School and Career Counselor: Education and Career Information
The school environment has a number of opportunities that exist beyond being a teacher or administrative professional. Most learning institutions have school and career counselor opportunities that help students with advisement on school and career choices they may be interested in. This is a very important position, and can be a great resource for students, parents and school staff. Other names for this type of position include school counselor and career counselor.
What does a school and career counselor do?
A school and career counselor advises students on their academic choices, provides alternatives to help them succeed, aids in their personal and social development and helps them figure out careers that may be of interest to them. They also assist students when they need outside resources and assistance, and may also work with families who are going through crises where the student is being affected academically. You will find school and career counselors in both public and private schools. They also work in institutions of higher learning, career centers, governmental agencies and private alternative solution centers.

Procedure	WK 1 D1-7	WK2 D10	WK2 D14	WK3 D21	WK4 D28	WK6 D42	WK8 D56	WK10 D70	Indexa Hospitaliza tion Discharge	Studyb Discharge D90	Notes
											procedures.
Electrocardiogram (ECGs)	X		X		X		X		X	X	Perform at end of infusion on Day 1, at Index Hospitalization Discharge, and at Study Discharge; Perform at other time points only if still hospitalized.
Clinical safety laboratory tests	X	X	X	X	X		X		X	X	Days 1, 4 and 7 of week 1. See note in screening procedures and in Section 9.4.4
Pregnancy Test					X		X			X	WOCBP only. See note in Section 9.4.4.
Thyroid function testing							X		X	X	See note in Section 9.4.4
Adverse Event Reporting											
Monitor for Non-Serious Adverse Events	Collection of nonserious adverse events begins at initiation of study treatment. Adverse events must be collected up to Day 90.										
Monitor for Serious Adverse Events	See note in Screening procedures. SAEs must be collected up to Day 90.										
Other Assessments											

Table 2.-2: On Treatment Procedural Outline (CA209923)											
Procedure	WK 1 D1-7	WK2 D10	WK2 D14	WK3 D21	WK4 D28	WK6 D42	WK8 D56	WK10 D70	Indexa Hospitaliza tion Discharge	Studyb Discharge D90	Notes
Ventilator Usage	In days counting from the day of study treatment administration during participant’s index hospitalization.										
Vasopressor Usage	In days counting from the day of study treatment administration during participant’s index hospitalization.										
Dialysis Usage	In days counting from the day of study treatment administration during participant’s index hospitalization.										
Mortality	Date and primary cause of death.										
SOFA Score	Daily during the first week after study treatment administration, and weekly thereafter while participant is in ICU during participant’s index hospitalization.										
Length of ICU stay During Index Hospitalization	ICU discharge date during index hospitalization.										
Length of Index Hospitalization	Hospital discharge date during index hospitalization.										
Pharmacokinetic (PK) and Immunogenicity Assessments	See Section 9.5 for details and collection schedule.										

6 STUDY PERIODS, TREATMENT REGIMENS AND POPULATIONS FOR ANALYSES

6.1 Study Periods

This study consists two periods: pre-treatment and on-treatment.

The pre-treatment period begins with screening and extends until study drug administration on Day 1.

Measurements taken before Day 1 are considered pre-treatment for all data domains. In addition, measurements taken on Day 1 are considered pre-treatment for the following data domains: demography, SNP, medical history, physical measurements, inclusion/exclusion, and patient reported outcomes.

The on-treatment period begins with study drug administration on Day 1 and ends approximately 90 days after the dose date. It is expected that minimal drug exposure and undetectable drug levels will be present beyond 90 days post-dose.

School and career counseling has evolved over the years. Additional duties of school and career counselors include collaborations with teachers, administrators and parents to create a successful academic plan for the students, provide individual and group counseling, work with students on a number of life management skills like time management, organization, study habits and healthy eating, identifying possible abuse cases, spearhead initiatives to teach and counsel the student population on topics like drug abuse, bullying, rape, and college planning.